Improvements for Ruby Debugging
The Visual Studio debugger is simply the best in the business. Period. The problem is getting all its features implemented – and for Ruby there are some tricky problems to solve. Over the last few weeks, I’ve been working on filling out the features of the Ruby In Steel debugger.
There are several parts to building a Ruby debugger. First, there’s the fast component written in C (this is the Cylon debugger). Then there’s a component written in Ruby that deals with formatting and sorting: this could be done in C, but it’s just easier to do it in Ruby. Then there’s the C# part which interfaces to the Visual Studio IDE and the Visual Studio debug Session Manager. And lastly, there’s the bit that handles the nifty ‘drill-down’ expansion in the Locals, Autos and Watch windows and the mouse hover in the editor. Incidentally, it’s this last bit - the mouse-hover - that’s the most difficult. I’ll explain why below.
First off, I’ve got the Call Stack window displaying the line numbers and file names. It took a good bit of digging to find out how to get this information displayed; in the new version of Ruby In Steel Developer (currently available as an ’edge release’ to registered users), you can now turn the line numbers and file names on or off as you want. There’s a whole load of other options that Visual Studio provides in there as well, but some of those have been left for later.
Internally, I’ve fixed the Step Into/Step Over mechanism so that it works properly with threads. This is especially important for Rails and Mongrel (which seems to generate Ruby threads like they are going out of fashion). The Cylon debugger also works efficiently with an unlimited number of threads, though there’s no thread ‘garbage collector’ yet.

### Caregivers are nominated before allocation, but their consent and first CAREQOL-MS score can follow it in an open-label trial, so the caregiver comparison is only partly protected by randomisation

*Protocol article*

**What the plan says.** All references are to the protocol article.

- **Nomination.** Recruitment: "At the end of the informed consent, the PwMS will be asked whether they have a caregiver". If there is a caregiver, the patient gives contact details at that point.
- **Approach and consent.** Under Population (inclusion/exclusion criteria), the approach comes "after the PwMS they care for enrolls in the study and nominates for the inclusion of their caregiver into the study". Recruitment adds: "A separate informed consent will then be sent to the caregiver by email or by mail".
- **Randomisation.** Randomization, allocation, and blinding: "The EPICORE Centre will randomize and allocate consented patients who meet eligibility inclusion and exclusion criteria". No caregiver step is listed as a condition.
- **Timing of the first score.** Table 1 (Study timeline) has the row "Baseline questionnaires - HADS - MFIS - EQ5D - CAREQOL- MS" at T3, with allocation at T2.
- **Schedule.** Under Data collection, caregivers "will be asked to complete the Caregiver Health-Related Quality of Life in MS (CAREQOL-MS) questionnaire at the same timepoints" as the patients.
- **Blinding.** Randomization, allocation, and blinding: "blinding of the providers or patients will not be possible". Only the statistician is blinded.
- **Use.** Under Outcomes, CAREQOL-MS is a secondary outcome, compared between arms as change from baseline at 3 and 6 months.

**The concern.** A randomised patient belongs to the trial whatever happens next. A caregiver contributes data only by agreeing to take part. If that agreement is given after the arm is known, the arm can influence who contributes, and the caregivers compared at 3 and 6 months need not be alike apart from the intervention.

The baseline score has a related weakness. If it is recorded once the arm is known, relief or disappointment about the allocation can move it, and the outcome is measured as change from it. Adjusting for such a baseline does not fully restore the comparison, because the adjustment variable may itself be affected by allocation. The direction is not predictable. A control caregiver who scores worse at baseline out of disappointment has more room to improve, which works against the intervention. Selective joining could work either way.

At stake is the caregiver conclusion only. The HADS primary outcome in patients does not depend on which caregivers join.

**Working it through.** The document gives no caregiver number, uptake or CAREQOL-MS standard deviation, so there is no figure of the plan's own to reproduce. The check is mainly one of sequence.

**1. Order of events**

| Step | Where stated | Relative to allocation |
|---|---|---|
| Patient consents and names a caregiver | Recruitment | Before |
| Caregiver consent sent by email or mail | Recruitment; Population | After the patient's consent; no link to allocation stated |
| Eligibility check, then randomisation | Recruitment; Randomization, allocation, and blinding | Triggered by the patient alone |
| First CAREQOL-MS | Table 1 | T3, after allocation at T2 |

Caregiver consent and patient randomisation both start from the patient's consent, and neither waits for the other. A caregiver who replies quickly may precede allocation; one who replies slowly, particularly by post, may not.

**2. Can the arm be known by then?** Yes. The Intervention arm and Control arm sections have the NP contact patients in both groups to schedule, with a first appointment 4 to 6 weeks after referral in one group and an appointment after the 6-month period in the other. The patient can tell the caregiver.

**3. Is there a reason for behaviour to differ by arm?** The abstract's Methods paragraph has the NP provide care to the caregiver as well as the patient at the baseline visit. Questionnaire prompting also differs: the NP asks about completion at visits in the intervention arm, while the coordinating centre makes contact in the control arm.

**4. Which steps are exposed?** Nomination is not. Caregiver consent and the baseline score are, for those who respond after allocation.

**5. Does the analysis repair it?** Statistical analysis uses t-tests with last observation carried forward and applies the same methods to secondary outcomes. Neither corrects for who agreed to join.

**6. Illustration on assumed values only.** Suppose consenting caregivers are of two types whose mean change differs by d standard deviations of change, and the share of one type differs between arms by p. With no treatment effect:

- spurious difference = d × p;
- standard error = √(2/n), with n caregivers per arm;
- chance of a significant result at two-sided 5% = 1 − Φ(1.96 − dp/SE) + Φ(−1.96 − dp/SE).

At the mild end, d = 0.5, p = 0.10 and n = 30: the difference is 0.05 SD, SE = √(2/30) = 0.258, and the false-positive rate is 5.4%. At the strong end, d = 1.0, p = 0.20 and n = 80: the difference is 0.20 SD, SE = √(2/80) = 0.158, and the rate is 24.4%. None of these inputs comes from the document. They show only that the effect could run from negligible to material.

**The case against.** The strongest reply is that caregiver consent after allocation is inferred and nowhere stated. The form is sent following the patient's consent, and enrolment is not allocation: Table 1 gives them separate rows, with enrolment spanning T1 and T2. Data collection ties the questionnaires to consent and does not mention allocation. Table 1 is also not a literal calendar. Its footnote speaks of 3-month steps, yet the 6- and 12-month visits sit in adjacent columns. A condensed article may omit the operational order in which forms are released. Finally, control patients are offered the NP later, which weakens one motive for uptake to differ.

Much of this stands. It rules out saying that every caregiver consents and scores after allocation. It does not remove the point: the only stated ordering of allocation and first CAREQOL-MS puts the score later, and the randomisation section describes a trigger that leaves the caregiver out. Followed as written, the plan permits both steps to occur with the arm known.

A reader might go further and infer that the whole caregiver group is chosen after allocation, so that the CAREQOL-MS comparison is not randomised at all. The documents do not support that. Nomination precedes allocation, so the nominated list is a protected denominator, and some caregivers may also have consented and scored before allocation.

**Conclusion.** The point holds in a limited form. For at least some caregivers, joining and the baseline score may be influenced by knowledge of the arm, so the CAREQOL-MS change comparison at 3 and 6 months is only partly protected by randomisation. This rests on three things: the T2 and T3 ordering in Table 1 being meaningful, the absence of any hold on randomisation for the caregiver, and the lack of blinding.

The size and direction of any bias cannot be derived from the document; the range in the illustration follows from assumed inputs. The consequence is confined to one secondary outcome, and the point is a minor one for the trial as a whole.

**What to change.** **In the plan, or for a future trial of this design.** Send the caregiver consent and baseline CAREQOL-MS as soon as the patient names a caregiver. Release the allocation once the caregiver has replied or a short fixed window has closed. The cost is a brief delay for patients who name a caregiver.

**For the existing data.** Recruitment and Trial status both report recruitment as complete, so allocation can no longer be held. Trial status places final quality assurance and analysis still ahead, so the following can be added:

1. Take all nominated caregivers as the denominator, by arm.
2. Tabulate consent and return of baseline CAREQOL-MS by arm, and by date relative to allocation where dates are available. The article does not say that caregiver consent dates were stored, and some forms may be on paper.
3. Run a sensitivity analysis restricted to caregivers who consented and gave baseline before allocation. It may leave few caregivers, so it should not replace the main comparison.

In the Autos window, I’ve added Class Variables alongside Instance Variables and Global Variables:
And I’ve got debugging of Ruby meta-code working. If you have a string like this:
You can step through it! What you can’t do (yet) is set a breakpoint inside the dynamic string. Instead, you have to set a breakpoint on the ‘instance_eval’ method and step from there. Still, most meta-programs are small so I think that will do for the time being.
I’ve also got the hover to work within the editor. If the debugger can evaluate an expression it will, otherwise it falls back to the non-debugging IntelliSense mode. And yes, the debugger now works on X64 systems as well.
Lastly, I’ve been putting a considerable amount of effort into getting the drill-down to work reliably. The drill down expands a Ruby object, so that you can see that it is composed of an array of hashes of arrays … and so on. The problem has been that it has turned out to be very difficult to do this reliably. At first, I thought it was me – I just kept getting errors and fixing them. Then I’d get some more (different) errors. After about a week of this, I decided to have a look at the Ruby code to see what was going on. It turns out that the problem lies in the Ruby inspect function. Well, all 20 or 30 inspect functions, really. Each of which produces a slightly different output! So, one inspect function will quote a file name while another won’t. The inspect functions defined in the C interpreter are reasonably regular, but that doesn’t apply to the ones in the Ruby library code (look in set.rb, if you want an example). In any event, I’ve got it working pretty much ok now, even if my initial simple and elegant Antlr inspect parser now looks a bit like a Christmas tree with miscellaneous parse expressions stuck on.
However, it now works and, believe me, it really is the business for debugging Rails applications. Look at the @products expansion below. In debugging, a picture really is worth a thousand words.